How well am I doing? Most of us are inclined to reflect on the past year and engage in some form of self-evaluation. Of course, there are formal processes as well that may be more prescribed and adhere to protocols and processes for measuring progress.

Results, the bottom line, outcomes, deliverables—are often used to describe expectations of workplace performance. If the organization’s culture specifies that quantification is the norm, this often suggests overlooking the means to the end, or in other words the processes engaged to arrive at the desired outcomes and measurable goals. This gives rise to important questions for leaders:

In an outcome-based culture, how can one evaluate individual performance if the only measure is output? How does the concept of equifinality fit into organizational thinking when it comes to performance?

There is considerable business literature that touts the value of team work, SMART goals, leading by example, the power of performance planning, and so forth. However, if performance is only based on a number or statistic, what about the qualitative behaviors that get a team or individual to the desired outcomes? How can an individual feel valued for her/his contributions if they are reduced to a digit on a performance evaluation?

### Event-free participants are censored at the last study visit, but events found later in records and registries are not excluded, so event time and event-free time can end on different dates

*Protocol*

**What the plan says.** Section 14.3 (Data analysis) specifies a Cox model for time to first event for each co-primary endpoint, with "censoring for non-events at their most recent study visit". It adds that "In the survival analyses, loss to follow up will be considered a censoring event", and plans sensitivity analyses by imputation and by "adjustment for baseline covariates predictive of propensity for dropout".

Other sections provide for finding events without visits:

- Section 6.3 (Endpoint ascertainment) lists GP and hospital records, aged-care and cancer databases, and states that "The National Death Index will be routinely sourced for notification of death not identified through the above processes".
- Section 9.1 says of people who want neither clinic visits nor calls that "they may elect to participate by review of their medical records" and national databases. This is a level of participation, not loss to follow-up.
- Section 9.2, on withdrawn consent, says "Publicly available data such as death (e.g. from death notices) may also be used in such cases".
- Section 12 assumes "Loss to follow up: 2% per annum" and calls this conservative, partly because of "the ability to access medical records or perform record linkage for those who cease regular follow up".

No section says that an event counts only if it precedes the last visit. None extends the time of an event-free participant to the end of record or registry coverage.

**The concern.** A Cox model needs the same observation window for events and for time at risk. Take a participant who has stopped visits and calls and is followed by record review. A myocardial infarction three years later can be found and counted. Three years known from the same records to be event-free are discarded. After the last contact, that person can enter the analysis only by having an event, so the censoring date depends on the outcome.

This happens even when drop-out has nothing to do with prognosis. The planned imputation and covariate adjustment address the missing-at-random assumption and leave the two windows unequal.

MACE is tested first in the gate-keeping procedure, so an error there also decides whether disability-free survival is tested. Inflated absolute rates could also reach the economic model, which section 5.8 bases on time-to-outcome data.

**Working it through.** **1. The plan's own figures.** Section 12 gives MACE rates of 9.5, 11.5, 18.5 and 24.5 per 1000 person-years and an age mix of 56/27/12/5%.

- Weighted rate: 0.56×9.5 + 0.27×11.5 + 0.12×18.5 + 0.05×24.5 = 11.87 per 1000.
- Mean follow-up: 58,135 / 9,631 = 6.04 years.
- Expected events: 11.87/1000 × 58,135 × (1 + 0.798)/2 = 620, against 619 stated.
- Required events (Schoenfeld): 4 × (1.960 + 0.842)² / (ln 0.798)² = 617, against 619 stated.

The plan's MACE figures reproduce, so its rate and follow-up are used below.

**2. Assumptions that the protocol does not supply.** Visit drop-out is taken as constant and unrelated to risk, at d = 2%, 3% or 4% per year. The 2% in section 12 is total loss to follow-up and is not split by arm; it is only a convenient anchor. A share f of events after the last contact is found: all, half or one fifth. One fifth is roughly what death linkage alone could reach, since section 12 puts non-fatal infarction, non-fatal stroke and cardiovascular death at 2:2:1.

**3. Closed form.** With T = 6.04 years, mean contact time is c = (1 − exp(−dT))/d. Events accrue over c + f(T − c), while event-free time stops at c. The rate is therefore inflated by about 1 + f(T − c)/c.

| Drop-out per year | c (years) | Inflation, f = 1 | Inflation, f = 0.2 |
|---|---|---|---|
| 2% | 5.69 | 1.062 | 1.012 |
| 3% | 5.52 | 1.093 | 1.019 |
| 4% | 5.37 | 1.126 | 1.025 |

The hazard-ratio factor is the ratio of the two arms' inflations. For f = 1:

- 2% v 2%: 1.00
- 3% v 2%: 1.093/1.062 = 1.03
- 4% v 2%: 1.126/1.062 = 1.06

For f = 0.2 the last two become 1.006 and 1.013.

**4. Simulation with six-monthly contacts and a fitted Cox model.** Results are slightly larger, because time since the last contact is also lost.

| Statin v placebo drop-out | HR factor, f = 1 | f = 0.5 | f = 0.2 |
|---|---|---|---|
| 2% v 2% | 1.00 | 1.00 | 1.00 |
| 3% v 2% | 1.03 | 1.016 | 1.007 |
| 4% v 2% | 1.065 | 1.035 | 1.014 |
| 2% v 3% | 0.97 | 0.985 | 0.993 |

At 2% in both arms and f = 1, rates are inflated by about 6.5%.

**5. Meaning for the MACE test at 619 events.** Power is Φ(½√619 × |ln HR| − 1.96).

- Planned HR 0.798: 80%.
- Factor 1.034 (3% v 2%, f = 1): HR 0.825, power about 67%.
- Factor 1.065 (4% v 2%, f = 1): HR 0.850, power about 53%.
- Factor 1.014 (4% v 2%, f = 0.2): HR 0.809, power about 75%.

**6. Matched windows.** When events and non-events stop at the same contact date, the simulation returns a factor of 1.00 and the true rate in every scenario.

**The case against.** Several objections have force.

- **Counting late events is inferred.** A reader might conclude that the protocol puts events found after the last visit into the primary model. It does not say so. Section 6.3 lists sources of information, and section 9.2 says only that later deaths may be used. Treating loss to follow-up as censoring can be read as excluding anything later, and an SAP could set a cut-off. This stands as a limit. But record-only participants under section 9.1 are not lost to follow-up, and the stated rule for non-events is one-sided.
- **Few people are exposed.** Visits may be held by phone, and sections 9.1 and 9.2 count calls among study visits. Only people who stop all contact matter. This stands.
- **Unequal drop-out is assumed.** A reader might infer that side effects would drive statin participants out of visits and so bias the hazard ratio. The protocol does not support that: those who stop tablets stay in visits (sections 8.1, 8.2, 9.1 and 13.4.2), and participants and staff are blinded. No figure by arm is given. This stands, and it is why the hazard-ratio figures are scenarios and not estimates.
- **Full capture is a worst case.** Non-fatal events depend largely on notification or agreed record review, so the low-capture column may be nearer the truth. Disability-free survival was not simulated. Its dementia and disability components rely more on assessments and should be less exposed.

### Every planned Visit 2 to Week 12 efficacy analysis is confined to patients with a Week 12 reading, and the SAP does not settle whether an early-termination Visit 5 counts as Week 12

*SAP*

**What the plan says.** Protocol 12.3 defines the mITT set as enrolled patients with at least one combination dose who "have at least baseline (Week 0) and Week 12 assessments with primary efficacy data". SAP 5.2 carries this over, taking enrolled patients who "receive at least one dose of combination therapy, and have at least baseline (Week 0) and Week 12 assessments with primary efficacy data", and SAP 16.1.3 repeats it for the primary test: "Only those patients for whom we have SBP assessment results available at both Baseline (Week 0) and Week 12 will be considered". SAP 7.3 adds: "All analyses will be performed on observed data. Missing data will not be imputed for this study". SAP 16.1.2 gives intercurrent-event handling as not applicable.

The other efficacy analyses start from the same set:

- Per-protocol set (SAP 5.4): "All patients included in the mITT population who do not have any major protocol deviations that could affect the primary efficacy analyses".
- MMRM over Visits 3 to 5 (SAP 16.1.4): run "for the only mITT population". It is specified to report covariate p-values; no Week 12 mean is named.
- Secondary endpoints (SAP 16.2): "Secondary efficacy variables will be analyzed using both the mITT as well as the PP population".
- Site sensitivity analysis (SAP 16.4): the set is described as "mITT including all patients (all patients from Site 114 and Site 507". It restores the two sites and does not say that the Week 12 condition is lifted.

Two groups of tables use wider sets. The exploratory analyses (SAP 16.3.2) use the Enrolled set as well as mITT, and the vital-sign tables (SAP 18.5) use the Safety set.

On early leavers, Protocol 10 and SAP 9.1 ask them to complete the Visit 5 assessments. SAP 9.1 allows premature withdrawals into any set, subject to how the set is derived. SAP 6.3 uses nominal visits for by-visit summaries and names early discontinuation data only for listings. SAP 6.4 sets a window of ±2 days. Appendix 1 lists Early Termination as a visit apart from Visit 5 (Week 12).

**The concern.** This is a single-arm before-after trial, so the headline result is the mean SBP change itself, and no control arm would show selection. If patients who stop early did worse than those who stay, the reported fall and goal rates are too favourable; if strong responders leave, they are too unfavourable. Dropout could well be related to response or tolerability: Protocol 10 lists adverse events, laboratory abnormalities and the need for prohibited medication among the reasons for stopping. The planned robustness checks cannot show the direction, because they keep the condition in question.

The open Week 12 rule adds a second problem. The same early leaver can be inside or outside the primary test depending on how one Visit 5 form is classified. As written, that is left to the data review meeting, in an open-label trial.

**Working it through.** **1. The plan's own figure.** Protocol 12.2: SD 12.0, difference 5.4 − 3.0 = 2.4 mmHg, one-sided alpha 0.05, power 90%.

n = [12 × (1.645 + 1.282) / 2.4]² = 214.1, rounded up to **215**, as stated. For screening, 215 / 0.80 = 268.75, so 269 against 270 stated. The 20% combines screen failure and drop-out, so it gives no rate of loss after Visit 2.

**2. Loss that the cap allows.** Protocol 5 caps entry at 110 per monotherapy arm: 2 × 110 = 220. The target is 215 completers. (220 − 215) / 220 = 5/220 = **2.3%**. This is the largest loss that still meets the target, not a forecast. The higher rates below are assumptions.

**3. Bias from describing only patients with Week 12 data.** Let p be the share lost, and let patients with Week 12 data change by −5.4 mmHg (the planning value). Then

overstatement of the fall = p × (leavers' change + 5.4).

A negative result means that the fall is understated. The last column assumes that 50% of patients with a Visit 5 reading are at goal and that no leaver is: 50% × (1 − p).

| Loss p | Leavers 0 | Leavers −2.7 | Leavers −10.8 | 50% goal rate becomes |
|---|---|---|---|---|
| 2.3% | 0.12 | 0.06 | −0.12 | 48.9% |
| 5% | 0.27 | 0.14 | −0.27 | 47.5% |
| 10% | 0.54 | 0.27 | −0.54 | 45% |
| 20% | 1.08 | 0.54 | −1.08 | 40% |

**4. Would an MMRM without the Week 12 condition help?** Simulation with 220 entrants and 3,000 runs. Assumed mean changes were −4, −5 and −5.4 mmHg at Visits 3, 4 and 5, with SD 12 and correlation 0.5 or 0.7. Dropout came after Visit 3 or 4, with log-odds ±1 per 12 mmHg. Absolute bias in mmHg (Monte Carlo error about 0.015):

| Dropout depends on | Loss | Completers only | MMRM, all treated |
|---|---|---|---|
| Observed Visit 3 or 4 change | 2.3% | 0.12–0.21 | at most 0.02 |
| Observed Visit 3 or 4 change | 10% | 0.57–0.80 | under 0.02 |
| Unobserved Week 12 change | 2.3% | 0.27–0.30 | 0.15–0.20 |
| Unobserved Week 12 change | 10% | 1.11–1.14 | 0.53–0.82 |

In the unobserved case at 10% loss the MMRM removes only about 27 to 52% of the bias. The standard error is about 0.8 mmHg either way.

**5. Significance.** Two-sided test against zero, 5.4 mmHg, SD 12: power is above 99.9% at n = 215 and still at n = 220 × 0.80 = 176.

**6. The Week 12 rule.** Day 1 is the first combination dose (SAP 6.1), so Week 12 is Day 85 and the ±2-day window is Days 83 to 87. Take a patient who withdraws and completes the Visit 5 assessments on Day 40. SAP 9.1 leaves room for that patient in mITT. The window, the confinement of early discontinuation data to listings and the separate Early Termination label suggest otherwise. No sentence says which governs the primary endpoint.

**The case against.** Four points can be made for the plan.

As we near the end of 2016, many are engaged in the ritual of reviewing their performance plans and goals that were set/established a year prior. To this end, leaders may want to consider the following:

  • The individual’s contributions to the well-being or camaraderie of the unit.
  • The influence certain individuals have among peers without a formal leader or supervisor title.
  • How goals are met, not just that they are met; consider equifinality.
  • Feedback on a regular versus annual basis better allows individuals to recognize and celebrate progress.
  • How different individuals respond to praise; not everyone likes public recognition.
  • Remember how you measure progress—does it apply to all?
  • Recognize all outcomes, not just the ones that get headlines.